Wesley Lea Hill is a special place, now celebrating its 15th anniversary — growing from humble ranching roots to the warm, well-loved community it is today where residents stroll the community’s trails among evergreens.
It all started when Wesley President / CEO Kevin Anderson was looking to expand Wesley. He was introduced to the Eby family of Auburn by board member Rev. Bill Andrews. The retired Methodist minister once served as the pastor to Norma and John Eby. Well-known in the community, John Eby was a long time cattle rancher on Lea Hill and raced horses at Long Acres while wife Norma was deeply involved in the church. When John passed away and Norma fell ill, the Eby children were presented with offers from home builders to develop the family’s land. They declined these offers and worked with Kevin to create a family legacy through the partial sale/partial donation of their beloved family property to Wesley. The seed for Lea Hill was planted, and in 2003, Wesley began working with prominent city officials who supported the project.
Construction began in 2005 with Village Homes and Brownstones opening in the fall of 2006. Shortly thereafter, Eby Lodge was completed, opening in 2007. In 2016, the campus expanded to include a state-of-the art rehabilitation and care center funded by Wesley Community Foundation, residents, their families and the community at large. Throughout Wesley Lea Hill, there are countless tributes to the Eby family — from the Lodge’s namesake and Norma’s Place Deli to John’s Club, featuring his memorabilia and framed photos of his horses.
During development, Wesley invited the founding residents to the old Eby house every Friday morning for breakfast so neighbors could get to know one another before moving in. The first residents loved these gatherings so much, they made a pact to continue meeting every Friday once Eby Lodge was completed.
Two of these founding members are Betty and Will Gering. Originally from Issaquah, the Gerings were looking to downsize and be closer to their son in Auburn when they heard about Wesley.
“It was nothing but bare land, a little cattle ranch, when we first saw it,” recalled Betty. “We liked the wooded area, the proximity to the small downtown for shopping and being close to family. We signed up that day and watched the whole thing come together. We moved into one of the Village Homes the day after it was finished.”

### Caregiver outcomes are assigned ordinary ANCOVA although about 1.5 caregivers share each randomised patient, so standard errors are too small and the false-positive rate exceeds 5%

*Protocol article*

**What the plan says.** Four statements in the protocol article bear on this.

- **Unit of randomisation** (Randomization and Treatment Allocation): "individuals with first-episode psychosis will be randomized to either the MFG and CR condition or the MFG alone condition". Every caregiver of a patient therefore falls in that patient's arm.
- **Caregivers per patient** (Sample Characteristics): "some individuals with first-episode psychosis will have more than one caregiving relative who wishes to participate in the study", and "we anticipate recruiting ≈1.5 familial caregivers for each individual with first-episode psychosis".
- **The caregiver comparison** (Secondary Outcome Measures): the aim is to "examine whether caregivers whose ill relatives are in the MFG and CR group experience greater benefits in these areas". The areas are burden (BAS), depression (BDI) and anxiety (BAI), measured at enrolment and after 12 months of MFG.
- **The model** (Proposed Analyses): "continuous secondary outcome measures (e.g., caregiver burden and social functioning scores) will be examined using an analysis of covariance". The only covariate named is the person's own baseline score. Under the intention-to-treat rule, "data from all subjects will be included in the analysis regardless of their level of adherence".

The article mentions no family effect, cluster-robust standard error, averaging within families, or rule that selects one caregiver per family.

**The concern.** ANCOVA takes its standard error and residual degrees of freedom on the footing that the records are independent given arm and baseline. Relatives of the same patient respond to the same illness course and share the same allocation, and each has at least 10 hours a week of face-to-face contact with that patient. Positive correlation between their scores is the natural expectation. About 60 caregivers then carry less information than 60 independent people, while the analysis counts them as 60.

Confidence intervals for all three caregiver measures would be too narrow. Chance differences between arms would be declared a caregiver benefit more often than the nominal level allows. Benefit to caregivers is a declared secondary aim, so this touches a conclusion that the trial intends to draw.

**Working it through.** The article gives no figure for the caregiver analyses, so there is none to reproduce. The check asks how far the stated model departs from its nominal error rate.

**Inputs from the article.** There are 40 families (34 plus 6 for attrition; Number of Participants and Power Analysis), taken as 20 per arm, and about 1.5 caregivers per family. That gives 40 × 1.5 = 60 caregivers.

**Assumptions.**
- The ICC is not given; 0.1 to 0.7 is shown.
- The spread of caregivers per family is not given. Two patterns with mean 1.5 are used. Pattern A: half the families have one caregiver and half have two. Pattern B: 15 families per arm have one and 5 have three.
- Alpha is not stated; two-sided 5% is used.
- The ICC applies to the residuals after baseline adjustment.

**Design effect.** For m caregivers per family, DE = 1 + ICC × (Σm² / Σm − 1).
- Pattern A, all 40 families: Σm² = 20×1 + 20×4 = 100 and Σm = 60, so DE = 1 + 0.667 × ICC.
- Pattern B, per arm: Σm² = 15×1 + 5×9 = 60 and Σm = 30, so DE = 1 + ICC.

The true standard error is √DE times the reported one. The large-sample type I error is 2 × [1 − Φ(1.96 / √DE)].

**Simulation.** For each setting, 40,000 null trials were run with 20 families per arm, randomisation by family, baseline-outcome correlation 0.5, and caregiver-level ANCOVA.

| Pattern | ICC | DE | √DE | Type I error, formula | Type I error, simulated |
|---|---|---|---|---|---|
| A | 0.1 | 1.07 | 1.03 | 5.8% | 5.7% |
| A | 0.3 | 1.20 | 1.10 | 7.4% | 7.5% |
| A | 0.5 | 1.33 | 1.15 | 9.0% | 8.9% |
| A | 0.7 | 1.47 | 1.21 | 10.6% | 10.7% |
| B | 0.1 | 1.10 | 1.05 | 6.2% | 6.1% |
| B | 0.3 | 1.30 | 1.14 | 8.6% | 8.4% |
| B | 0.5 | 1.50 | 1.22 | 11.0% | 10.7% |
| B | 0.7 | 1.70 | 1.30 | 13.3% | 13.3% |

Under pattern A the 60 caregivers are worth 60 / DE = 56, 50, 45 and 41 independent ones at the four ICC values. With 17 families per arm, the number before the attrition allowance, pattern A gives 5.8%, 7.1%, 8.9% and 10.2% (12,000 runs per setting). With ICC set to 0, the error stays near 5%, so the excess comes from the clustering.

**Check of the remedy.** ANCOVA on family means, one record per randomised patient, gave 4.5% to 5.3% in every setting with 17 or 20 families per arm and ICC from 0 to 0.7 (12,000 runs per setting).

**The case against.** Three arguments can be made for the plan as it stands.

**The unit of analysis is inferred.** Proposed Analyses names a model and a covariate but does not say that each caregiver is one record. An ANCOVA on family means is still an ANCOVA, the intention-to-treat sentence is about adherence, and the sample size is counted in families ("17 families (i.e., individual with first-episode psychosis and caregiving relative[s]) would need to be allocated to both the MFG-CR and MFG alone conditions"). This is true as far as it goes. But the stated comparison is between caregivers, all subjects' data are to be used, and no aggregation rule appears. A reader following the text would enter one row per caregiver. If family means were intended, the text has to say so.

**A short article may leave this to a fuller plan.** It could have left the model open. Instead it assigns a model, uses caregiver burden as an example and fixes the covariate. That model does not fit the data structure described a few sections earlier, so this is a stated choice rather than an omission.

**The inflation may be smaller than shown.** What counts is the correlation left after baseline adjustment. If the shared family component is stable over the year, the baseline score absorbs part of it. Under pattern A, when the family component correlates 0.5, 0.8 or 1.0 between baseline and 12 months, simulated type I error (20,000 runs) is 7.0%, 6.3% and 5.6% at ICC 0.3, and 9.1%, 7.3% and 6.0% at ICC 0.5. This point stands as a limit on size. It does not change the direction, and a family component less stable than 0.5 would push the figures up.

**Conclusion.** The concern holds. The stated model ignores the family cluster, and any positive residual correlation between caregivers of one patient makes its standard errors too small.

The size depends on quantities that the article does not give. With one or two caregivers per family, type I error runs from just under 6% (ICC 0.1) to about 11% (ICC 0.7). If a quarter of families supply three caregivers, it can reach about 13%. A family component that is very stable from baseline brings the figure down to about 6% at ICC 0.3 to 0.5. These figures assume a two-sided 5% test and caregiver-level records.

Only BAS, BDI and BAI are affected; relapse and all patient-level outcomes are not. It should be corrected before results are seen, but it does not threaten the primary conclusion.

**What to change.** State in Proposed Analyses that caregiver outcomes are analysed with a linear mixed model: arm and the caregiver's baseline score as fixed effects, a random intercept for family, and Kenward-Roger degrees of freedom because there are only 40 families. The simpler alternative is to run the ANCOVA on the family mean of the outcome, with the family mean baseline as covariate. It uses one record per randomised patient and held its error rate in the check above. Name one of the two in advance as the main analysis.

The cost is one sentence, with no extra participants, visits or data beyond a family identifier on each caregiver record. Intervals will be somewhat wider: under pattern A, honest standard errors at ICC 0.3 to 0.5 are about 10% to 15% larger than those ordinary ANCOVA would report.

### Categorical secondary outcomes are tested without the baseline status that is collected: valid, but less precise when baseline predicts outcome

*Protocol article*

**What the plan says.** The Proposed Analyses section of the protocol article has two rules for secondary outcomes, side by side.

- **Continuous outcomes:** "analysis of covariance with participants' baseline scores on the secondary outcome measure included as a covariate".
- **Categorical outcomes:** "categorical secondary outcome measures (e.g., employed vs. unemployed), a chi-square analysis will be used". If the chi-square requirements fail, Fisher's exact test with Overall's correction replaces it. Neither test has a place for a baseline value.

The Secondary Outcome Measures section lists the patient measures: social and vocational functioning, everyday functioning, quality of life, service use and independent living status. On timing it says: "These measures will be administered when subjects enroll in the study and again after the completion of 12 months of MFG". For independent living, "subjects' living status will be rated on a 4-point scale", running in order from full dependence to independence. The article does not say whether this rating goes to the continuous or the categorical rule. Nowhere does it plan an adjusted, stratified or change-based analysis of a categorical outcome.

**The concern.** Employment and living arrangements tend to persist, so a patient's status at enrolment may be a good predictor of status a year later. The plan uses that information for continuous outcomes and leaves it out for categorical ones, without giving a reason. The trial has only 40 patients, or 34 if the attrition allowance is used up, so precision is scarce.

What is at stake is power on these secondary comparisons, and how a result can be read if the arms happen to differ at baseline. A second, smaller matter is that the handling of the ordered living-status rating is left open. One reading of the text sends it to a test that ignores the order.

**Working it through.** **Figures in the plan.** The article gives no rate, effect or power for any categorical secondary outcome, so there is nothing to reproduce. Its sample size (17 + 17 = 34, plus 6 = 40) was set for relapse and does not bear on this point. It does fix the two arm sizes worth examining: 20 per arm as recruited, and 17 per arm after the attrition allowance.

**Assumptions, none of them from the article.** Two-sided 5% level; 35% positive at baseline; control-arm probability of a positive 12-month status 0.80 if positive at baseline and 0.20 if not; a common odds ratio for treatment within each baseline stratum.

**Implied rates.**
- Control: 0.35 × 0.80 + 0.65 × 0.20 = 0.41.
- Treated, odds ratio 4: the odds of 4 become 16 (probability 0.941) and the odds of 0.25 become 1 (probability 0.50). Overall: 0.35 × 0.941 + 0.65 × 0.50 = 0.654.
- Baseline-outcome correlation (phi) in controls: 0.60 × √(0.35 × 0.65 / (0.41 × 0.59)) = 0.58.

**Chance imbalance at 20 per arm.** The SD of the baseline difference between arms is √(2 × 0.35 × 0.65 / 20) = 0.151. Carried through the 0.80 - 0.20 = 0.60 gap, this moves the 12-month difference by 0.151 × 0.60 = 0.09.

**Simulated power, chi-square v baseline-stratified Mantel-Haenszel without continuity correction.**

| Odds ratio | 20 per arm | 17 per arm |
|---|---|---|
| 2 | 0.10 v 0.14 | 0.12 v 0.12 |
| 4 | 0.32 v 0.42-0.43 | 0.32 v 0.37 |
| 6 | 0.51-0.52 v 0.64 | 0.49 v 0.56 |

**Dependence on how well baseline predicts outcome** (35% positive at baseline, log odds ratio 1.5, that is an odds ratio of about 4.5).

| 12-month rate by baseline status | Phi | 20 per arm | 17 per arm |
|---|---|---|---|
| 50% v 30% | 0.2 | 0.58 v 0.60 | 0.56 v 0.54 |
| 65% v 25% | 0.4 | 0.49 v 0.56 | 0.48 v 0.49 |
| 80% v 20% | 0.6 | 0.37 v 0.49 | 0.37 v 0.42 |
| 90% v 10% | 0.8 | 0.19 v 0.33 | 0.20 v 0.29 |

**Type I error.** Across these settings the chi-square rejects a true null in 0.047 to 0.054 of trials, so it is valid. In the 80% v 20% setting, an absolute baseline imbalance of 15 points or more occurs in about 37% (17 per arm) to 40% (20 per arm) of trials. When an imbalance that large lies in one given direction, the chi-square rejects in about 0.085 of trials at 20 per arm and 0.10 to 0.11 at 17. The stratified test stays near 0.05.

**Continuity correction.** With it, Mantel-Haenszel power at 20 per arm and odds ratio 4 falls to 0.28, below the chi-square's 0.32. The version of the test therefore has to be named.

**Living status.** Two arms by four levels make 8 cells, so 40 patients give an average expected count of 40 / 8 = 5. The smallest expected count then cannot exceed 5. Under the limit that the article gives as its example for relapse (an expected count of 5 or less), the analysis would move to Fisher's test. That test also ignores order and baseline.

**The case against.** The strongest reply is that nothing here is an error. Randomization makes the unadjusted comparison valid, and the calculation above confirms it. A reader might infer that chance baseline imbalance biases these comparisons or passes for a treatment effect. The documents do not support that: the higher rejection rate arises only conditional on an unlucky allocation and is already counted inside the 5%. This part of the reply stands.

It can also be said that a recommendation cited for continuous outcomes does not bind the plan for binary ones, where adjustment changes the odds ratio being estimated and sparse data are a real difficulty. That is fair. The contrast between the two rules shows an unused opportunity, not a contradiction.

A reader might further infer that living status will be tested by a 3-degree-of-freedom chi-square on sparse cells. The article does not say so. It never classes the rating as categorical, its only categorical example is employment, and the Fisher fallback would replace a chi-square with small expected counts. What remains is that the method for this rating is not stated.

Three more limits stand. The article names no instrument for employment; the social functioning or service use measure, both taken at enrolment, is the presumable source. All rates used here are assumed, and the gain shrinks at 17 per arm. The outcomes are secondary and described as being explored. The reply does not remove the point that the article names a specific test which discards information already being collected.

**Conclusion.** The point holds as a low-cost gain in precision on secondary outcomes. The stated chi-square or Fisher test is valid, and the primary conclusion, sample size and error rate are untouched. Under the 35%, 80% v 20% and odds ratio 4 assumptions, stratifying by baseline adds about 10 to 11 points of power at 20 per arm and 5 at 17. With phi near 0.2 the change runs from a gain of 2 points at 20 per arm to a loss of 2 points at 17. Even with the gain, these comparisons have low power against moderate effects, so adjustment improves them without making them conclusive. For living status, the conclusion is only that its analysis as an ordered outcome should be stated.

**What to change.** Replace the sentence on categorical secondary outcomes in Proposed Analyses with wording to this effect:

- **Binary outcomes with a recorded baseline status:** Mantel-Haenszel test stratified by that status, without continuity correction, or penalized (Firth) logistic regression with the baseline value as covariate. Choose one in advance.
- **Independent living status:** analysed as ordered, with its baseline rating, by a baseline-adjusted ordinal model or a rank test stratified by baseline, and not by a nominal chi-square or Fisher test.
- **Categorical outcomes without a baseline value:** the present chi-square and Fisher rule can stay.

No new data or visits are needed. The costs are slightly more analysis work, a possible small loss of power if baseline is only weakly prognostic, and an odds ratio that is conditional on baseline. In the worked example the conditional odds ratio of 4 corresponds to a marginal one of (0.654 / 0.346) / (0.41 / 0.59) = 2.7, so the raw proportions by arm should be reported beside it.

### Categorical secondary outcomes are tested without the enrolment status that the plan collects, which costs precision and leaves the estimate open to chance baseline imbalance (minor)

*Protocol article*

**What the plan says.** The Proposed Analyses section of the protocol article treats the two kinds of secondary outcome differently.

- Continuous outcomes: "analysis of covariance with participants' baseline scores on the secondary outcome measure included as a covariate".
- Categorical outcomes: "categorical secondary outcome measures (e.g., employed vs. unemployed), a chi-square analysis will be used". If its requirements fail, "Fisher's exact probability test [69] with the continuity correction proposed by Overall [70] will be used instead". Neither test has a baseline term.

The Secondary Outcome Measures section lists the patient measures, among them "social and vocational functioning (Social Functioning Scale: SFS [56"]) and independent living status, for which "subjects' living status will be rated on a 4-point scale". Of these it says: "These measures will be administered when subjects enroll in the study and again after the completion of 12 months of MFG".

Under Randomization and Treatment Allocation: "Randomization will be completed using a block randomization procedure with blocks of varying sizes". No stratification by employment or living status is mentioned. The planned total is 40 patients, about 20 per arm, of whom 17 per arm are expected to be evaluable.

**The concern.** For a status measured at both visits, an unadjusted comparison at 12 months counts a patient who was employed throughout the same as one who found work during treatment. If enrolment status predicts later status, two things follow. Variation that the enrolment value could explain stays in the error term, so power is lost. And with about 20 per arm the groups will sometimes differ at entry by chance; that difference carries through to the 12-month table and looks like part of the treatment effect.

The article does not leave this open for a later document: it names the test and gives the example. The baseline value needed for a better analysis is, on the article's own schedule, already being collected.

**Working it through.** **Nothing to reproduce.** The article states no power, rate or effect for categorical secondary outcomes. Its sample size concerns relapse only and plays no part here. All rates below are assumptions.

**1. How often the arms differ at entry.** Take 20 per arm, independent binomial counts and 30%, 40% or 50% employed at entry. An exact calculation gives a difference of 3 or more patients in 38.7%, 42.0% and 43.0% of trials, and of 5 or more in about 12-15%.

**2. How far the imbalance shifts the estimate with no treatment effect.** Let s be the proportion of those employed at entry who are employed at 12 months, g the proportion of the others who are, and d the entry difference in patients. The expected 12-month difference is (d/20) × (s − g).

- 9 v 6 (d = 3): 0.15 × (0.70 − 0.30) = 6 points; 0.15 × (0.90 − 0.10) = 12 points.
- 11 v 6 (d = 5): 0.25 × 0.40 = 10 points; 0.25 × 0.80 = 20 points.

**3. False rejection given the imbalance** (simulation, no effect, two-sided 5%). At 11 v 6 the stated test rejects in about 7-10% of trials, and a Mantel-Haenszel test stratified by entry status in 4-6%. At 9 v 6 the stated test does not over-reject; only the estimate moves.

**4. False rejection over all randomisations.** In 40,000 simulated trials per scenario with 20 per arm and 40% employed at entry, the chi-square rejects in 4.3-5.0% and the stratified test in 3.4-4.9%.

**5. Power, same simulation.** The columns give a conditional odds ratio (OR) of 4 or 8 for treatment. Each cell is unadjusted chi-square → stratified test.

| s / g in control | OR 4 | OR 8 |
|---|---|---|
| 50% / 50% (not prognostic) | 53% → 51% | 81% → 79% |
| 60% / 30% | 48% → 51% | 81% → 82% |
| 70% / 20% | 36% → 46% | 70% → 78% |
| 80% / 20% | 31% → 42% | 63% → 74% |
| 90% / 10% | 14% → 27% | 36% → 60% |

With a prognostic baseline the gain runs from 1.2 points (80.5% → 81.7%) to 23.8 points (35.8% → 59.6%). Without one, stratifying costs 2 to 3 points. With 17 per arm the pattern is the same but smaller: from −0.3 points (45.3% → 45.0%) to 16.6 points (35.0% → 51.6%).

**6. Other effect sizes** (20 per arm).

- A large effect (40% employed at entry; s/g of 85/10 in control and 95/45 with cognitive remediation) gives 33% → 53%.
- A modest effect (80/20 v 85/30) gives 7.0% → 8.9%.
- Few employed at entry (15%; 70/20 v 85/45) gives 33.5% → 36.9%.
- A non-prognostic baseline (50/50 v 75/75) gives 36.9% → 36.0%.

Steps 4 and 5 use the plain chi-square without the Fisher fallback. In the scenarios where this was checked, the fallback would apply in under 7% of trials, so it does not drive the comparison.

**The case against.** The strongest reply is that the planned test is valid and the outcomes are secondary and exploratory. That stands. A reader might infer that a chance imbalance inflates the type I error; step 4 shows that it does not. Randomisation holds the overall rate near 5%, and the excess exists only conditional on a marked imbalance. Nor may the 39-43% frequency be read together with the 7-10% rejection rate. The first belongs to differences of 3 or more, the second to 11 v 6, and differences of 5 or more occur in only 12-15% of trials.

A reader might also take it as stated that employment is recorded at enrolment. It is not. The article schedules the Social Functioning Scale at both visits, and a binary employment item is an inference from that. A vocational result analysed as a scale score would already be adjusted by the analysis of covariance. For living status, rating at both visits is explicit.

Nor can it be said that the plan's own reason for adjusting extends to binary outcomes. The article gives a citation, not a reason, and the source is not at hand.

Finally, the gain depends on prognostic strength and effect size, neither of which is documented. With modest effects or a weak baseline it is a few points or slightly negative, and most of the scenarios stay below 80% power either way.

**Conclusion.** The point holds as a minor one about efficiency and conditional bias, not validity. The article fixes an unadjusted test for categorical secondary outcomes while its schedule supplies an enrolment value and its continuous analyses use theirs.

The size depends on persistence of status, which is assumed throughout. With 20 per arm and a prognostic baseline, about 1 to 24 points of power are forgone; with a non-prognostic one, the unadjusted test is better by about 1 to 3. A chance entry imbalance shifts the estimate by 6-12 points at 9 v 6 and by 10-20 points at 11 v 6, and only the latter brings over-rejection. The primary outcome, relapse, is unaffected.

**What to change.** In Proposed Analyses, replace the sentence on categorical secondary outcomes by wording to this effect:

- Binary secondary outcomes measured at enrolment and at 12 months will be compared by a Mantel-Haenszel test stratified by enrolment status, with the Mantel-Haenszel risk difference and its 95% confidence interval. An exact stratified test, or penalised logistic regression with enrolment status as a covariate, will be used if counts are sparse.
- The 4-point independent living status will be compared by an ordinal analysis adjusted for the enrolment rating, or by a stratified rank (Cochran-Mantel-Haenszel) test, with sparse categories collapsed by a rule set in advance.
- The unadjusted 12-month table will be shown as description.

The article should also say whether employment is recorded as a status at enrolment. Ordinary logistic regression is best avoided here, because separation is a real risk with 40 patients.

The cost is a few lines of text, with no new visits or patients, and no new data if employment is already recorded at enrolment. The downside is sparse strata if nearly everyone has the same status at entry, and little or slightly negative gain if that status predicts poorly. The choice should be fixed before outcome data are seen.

The Gerings spent seven years in their Village Home before moving to the Lodge in 2013, where they now have a ground floor corner apartment with a garden outside their door. The couple has celebrated their 60th, 65th and 70th wedding anniversaries in the Lodge’s Fireside Room.
“It’s been wonderful since the very beginning, the residents here are so friendly — almost like an extended family,” beamed Betty.
“When new neighbors moved in,” Betty continued, “we’d BBQ out on our front lawns and visit with everyone. I sang in the choir and started making greeting cards in the craft room. Will got involved in helping to build the active woodshop here where he makes toys, jewelry boxes — anything made of wood you can think of.”
Another long-time Lea Hill resident, Helena Hanna, moved into the Lodge with her husband in 2007 the day after it opened.
“The first thing that drew us here was the history and reputation of Wesley,” she reflected. “We liked that it was out of the city traffic with clean fresh air, and we also have kids in Enumclaw and Issaquah, so the location was perfect — right in between.”
The Hannas came often to watch the construction.
“The thing we could not know was the spirit of the place, but after just a few months, we knew we had chosen well,” said Helena. “This is a very neighborly, friendly place. I’ve seen the campus evolve, the maple trees grow and the programs flourish.”
Helena has been part of the choir and enjoys going to movies and fellowship. Her week consists of three exercise classes with tai chi and yoga being her favorite. On the other days, she walks and participates in programs like Wesley U.
“This Friday we start our ice cream parties,” she said. “I have been an ambassador leading tours on weekends, and visitors see the friendliness of this place. It’s exactly what I’ve needed.”
Today, Wesley Lea Hill is a well-established community featuring Eby Lodge, Village Homes, two Brownstone apartment buildings, miles of paved trails with wetlands (residents are often treated to frogs singing and deer grazing), great educational programs, a fitness center, a pool and health programs that benefit mind, body and spirit. Lea Hill also offers Wesley’s full continuum of care including Catered Living services, memory care and a rehabilitation and care center.
“We have nice, deep roots in the ground here,” explained Wesley Foundation Executive Director Susan McConnell. “But at the end of the day, it’s not the buildings or amenities that matter most; it’s the people here that make Wesley Lea Hill what it is.”